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Project A1: Transient self-assembled networks: network restructuring and mechanical behavior under shear

Principal Investigators: C. Friedrich (Freiburg) / J. Wittmer (Strasbourg)
Collaborator: A. Blumen (Freiburg)

PhD Students: Carina Gillig, Patrycja Polinska

Current state of the research

Transient self-assembled networks constitute a class of complex materials spontaneously forming reversible three-dimensional networks at thermodynamic equilibrium. Depending on the molecular weight, degree of branching and distribution of functional groups of their building blocks, a wide range of well defined assemblies (crystals, supramolecular networks and block copolymers) can be formed. Recent publications ([1-2] and references therein) highlight the synthesis and linear viscoelastic properties of such polymers with H-bond functionalities and resultant networks. Materials with superior property performance can be expected. The investigation of the relationships between structure and rheological properties is currently under way. An imposed (shear) flow may generate macroscopic deformation patterns and novel self-assembled structures (onions, shear-bands, ...) [3] in these materials and may in turn become unstable [4]. The investigation of the failure behaviour of these materials is of vital interest and of great fundamental as well as theoretical importance.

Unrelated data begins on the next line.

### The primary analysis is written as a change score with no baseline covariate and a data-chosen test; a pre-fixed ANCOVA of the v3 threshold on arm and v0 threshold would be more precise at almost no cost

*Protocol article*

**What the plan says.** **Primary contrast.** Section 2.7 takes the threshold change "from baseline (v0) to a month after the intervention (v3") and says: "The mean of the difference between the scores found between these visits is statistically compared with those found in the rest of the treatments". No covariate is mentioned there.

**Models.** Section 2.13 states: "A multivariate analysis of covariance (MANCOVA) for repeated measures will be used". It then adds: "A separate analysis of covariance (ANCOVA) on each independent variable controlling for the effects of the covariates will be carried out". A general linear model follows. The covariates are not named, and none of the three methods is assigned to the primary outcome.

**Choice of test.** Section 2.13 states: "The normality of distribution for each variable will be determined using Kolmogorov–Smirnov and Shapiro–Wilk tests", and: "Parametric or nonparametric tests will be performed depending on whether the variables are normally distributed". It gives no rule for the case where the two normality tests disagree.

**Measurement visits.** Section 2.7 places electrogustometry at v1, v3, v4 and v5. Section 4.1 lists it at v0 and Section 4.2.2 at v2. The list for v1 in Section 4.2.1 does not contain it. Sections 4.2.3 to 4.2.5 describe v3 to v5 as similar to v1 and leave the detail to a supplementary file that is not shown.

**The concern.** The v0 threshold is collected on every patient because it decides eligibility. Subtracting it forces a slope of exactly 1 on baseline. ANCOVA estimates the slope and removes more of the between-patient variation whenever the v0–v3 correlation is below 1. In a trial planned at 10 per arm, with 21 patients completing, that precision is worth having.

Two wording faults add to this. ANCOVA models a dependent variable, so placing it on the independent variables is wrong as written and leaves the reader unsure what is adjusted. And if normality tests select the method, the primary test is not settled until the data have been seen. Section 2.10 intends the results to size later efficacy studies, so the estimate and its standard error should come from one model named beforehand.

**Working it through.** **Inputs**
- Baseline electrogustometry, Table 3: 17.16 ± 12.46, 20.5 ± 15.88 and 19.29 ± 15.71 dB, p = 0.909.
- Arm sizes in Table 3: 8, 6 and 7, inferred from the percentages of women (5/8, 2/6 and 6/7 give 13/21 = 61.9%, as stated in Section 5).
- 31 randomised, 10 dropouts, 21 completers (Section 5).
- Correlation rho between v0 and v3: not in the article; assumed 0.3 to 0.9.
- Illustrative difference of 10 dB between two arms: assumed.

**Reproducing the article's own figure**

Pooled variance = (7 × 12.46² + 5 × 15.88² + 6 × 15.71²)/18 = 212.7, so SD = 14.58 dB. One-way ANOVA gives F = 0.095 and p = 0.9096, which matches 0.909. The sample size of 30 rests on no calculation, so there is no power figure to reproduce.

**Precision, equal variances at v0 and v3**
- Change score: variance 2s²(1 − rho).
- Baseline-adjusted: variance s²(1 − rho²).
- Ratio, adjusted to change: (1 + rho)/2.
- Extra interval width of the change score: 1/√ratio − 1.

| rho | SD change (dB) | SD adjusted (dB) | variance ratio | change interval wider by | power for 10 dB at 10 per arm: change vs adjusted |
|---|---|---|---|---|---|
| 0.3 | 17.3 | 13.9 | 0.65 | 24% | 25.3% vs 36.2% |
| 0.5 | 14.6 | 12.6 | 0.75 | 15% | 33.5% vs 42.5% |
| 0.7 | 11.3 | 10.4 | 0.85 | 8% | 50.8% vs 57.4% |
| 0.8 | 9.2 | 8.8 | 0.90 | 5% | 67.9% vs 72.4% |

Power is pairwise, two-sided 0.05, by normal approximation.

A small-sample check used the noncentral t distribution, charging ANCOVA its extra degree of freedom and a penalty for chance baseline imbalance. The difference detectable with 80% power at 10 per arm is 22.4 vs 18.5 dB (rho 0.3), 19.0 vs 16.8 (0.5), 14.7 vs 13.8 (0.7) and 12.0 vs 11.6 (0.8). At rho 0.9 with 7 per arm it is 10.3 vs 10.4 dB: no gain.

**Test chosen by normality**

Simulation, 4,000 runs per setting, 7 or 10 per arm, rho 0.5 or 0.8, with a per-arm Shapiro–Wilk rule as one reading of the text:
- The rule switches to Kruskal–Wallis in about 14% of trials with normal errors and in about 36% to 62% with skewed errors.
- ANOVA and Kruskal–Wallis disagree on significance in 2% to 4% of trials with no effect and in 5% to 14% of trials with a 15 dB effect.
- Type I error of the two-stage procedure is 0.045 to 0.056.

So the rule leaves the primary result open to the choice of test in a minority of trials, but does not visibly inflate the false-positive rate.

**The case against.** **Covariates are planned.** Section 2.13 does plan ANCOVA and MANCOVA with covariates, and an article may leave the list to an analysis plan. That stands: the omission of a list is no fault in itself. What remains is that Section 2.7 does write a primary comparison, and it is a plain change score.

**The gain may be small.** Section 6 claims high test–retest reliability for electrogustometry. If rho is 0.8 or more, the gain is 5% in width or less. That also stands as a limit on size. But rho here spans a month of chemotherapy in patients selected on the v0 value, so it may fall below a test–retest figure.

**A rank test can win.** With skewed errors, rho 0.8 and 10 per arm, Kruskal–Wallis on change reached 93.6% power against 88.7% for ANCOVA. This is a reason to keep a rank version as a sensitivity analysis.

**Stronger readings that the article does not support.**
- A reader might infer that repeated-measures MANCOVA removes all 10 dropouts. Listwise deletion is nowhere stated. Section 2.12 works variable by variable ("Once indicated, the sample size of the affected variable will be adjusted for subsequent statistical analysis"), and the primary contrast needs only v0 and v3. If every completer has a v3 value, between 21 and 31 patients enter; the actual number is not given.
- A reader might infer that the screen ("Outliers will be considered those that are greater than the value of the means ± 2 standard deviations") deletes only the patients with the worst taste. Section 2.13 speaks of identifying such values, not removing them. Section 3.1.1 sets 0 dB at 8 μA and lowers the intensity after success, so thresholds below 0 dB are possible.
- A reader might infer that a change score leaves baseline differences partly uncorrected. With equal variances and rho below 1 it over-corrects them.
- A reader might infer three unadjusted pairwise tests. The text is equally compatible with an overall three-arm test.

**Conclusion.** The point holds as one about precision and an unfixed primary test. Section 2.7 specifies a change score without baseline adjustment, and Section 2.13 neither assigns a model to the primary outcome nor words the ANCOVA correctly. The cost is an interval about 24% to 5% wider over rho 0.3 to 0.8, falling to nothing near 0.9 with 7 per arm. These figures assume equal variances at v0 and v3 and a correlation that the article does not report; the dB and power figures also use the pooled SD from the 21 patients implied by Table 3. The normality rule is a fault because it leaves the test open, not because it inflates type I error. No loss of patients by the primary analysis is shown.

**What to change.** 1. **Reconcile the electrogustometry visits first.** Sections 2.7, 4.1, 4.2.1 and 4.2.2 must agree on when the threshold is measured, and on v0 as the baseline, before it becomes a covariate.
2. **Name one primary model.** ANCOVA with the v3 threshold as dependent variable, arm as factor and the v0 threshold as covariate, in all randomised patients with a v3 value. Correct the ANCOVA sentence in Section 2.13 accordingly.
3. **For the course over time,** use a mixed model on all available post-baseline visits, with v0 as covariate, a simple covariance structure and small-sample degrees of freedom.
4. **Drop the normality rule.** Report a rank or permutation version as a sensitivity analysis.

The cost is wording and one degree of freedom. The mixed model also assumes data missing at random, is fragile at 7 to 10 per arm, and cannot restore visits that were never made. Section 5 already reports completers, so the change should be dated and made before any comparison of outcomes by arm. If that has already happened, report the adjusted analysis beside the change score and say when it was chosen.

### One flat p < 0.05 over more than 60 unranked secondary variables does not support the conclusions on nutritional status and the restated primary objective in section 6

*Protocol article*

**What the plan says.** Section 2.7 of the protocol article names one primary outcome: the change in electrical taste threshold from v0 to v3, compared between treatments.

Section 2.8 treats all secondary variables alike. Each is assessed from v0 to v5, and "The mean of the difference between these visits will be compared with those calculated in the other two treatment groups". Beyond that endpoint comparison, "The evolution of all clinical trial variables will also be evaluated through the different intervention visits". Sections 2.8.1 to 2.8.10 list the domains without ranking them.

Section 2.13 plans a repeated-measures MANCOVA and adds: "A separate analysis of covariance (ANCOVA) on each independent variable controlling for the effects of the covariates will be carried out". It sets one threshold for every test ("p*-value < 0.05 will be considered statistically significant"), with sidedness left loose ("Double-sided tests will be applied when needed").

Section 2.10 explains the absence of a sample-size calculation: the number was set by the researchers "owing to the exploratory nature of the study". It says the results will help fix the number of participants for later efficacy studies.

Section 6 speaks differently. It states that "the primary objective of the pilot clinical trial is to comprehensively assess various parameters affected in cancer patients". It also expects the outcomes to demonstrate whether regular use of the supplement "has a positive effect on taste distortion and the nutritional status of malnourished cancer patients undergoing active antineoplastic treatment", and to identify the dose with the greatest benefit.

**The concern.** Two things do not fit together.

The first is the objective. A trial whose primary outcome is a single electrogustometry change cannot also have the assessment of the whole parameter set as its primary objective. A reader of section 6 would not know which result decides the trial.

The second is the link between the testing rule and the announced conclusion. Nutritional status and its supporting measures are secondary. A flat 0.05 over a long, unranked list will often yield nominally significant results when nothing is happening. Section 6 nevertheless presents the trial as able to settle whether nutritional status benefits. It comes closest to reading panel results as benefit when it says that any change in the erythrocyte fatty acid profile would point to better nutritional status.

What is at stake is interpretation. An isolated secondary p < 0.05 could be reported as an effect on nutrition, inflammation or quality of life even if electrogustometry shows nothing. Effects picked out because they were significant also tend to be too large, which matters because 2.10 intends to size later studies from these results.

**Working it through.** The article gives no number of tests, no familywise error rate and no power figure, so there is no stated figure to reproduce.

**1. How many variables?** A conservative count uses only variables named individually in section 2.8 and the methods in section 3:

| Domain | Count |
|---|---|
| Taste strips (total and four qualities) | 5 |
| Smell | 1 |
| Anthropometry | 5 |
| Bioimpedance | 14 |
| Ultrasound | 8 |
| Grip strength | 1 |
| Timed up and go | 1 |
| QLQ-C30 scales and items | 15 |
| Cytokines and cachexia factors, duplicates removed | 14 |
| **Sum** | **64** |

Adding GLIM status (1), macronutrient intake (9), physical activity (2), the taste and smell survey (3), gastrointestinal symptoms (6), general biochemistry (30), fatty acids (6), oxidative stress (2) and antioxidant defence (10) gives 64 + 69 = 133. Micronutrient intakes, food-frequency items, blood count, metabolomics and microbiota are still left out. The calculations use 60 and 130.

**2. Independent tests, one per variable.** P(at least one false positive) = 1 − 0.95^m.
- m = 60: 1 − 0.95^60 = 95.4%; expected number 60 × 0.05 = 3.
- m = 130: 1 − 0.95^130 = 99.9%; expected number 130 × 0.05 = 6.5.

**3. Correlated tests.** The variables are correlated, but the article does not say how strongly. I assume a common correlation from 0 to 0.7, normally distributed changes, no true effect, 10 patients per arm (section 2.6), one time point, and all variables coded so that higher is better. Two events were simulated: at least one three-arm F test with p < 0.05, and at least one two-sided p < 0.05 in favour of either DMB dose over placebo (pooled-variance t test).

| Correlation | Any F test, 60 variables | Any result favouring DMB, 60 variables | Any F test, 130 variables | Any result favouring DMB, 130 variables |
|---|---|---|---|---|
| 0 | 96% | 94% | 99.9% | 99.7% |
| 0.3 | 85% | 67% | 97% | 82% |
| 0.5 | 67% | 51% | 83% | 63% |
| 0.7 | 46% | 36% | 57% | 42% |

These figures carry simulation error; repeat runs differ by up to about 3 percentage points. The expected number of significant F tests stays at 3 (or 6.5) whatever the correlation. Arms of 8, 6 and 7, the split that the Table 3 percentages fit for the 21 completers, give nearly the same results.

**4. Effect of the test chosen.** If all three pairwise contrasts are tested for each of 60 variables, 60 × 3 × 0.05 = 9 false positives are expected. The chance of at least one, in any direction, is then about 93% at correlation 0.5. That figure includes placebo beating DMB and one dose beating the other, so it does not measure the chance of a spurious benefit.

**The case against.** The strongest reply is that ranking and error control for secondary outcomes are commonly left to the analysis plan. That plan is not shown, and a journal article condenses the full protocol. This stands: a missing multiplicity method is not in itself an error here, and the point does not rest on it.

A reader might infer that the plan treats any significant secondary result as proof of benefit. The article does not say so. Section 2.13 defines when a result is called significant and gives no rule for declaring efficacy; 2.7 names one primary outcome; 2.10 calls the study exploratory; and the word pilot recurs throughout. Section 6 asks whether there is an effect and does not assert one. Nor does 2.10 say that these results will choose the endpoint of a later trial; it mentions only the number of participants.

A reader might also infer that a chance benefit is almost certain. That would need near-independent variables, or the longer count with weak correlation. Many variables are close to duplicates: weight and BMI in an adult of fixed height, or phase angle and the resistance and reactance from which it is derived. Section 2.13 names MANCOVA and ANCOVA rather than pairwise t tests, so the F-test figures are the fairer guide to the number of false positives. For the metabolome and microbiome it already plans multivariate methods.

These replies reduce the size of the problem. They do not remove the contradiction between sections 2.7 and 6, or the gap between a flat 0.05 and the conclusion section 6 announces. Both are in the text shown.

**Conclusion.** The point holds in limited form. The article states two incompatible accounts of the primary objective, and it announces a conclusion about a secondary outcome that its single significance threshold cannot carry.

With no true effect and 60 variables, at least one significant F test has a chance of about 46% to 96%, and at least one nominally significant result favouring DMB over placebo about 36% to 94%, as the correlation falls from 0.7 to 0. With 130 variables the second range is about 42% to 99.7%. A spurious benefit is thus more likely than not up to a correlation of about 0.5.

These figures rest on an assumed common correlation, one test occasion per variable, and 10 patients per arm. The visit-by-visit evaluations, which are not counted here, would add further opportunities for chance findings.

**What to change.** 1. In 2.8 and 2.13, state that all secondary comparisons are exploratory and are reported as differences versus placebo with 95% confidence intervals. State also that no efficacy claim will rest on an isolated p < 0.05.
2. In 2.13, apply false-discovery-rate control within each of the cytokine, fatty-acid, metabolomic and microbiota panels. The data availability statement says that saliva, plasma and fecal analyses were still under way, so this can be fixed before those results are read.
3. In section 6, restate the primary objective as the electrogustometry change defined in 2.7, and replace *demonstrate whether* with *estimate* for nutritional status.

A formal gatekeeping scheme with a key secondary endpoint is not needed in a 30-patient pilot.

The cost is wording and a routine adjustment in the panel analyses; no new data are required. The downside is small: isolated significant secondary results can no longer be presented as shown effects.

Contributions of the participating groups

The Friedrich group accomplished the synthesis of a first series of hyperbranched polyols (in collaboration with Prof. Frey, Uni Mainz), and the measurement of melt rheological properties is currently under way. The development of structure/rheological-property relationships for network systems of different chemical nature (fibre networks, hydrogels, organogels) has been the subject of the group's work over years [5]. To gain deeper insight into the ultimate properties of polymeric systems, the group developed a method that allows the experimental determination of critical conditions in shear in form of a critical frequency and a critical deformation [6]. Moreover, the dynamics of microemulsions, cross-linked by telechelic molecules, was probed by rheology and modelled by rheological constitutive equations with fractional derivatives. Its relation to generalized Gaussian (fractal) structures was explored in cooperation with the group of A. Blumen [7,8].